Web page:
East of Eden

Topics: Salinas, California, Cain and Abel, John Steinbeck Pages: 3 (986 words) Published: June 3, 2013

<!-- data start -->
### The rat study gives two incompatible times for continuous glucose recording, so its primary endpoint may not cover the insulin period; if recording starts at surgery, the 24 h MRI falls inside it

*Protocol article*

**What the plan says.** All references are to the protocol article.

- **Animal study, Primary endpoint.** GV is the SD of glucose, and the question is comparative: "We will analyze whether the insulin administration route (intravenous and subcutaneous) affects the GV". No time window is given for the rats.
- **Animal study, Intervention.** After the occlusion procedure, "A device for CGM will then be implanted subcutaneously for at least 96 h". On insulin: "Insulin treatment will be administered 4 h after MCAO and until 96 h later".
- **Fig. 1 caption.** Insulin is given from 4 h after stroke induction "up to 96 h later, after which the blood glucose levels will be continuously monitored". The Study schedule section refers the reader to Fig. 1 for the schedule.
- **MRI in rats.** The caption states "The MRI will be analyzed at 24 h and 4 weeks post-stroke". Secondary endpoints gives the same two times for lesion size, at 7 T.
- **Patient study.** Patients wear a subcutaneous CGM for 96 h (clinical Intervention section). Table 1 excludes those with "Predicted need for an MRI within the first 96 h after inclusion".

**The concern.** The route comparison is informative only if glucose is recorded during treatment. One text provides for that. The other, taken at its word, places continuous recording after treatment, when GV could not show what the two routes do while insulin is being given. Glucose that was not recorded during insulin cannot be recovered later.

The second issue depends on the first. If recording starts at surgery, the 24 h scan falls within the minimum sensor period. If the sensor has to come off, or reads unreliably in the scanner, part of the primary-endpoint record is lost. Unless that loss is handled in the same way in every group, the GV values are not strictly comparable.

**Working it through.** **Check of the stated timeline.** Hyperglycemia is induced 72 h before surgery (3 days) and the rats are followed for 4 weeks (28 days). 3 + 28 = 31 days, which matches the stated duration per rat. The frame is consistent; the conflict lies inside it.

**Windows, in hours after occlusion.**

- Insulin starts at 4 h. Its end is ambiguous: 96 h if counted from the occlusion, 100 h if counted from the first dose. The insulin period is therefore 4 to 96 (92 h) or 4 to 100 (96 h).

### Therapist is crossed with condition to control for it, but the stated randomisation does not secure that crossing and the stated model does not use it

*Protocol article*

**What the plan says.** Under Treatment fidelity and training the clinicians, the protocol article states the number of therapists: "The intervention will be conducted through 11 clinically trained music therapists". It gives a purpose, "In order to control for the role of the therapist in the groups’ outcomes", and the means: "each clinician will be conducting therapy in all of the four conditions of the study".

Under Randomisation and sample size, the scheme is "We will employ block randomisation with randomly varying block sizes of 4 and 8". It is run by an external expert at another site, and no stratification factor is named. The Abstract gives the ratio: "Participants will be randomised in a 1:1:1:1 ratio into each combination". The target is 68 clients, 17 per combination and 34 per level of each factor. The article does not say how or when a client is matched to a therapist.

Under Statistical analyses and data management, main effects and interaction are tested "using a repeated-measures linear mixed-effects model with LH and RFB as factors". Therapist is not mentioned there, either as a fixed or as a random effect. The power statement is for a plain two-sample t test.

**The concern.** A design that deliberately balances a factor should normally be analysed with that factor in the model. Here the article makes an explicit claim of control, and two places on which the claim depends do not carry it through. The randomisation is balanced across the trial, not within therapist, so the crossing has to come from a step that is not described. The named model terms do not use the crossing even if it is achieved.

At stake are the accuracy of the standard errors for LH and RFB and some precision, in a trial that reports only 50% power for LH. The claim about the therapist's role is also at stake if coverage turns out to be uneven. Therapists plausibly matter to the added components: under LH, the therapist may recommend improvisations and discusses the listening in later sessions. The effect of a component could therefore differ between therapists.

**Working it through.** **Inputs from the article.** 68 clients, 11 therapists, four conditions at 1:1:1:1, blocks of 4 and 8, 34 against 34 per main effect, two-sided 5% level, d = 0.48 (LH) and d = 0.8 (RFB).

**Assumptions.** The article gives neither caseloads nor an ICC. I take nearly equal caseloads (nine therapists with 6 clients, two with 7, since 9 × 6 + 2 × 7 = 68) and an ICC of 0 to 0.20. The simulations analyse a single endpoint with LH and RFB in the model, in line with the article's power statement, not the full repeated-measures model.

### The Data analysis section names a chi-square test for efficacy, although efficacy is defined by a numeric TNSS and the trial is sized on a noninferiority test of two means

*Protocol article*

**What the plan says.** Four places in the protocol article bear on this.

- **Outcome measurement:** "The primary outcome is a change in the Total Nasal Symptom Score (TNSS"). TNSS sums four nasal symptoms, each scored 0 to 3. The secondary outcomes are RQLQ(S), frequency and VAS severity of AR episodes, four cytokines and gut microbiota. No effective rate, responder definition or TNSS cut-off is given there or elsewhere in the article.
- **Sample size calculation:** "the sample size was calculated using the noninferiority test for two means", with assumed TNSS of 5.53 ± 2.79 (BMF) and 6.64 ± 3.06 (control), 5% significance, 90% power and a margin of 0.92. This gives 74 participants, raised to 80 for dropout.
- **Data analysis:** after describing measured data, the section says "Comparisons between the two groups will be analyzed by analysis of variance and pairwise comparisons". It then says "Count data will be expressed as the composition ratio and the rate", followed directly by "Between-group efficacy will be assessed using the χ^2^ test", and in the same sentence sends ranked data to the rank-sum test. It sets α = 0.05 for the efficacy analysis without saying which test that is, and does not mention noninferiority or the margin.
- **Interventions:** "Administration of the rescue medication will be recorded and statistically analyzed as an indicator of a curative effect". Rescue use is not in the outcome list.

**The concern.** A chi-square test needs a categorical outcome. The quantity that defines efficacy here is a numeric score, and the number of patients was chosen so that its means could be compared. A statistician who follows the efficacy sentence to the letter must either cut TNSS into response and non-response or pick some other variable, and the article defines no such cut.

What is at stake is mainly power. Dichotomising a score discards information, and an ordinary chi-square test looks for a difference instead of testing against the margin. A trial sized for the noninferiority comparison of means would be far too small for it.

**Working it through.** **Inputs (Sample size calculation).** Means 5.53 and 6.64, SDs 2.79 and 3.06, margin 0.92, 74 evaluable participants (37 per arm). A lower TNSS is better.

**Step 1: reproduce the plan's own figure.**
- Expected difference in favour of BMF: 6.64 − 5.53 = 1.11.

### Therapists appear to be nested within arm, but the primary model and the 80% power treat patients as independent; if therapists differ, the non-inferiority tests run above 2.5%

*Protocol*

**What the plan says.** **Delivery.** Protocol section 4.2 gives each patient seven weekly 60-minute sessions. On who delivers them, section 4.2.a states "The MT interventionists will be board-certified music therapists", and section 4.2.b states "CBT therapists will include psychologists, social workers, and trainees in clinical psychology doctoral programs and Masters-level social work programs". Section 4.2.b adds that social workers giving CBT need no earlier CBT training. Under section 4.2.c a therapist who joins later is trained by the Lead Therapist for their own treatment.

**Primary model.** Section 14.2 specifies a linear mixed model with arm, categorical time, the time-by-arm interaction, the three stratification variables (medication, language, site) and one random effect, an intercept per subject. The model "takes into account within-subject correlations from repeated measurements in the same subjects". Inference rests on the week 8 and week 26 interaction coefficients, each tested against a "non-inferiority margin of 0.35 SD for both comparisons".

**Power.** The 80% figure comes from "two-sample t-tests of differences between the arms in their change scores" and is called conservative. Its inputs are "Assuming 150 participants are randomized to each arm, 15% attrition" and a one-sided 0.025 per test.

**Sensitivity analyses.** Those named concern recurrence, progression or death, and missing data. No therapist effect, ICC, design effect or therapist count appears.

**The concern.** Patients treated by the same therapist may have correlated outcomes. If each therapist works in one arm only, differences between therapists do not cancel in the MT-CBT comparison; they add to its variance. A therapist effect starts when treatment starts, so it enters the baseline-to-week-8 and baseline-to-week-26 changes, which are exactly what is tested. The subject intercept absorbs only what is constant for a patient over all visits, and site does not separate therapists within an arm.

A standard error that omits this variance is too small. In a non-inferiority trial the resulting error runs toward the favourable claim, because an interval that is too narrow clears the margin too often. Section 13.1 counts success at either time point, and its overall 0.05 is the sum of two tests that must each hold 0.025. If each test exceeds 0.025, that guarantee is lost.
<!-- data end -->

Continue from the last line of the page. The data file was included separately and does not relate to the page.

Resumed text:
James Bryce once said, “The worth of a book is to be measured by what you carry away from it.” Any good piece of literature should both challenge and enrich you, and John Steinbeck’s East of Eden is no exception. More than a mundane reiteration of a biblical tale, East of Eden explores the enduring issue of man’s battle with sin. Steinbeck wove the story of Cain and Abel into the fabric of the Salinas Valley, giving it fresh perspective and proving the battle between good and evil remains relevant today. While reading the novel, I had to juggle several different story lines following the Trask and Hamilton families, as well as connect and relate to those of individual characters. The complex characters and plot, while difficult to fully understand, prompted me to immerse myself in the story. Despite the challenges East of Eden presented, Steinbeck’s use of unexpected characterization, evocative imagery, and powerful allegory required me to rethink previous ideas and gave me insight into human nature. The characterizations in East of Eden contradicted several of my expectations and stereotypes of characters, forcing me to see beyond their face value. Lee, the Trasks’ Chinese house servant, speaks in pidgin, the heavily accented and stilted English typical of Chinese immigrants of the nineteenth century. To introduce himself, he says, “Lee. Got more name…Call Lee” (Steinbeck 160). Lee, a wise and educated man, confides in Samuel Hamilton that he uses pidgin “to be understood at all”. Steinbeck surprised me with this revelation, proving we all hold certain subconscious ideas and opinions of people based on superficial qualities. He uses Lee as a tool to demonstrate the prejudice that permeated society then and continues to affect us now. Unlike others in his society, Samuel can “separate [his] observation from preconception” (Steinbeck 161). Samuel’s ability to do this encourages me to do the same, not only while reading the novel, but in my life as well....
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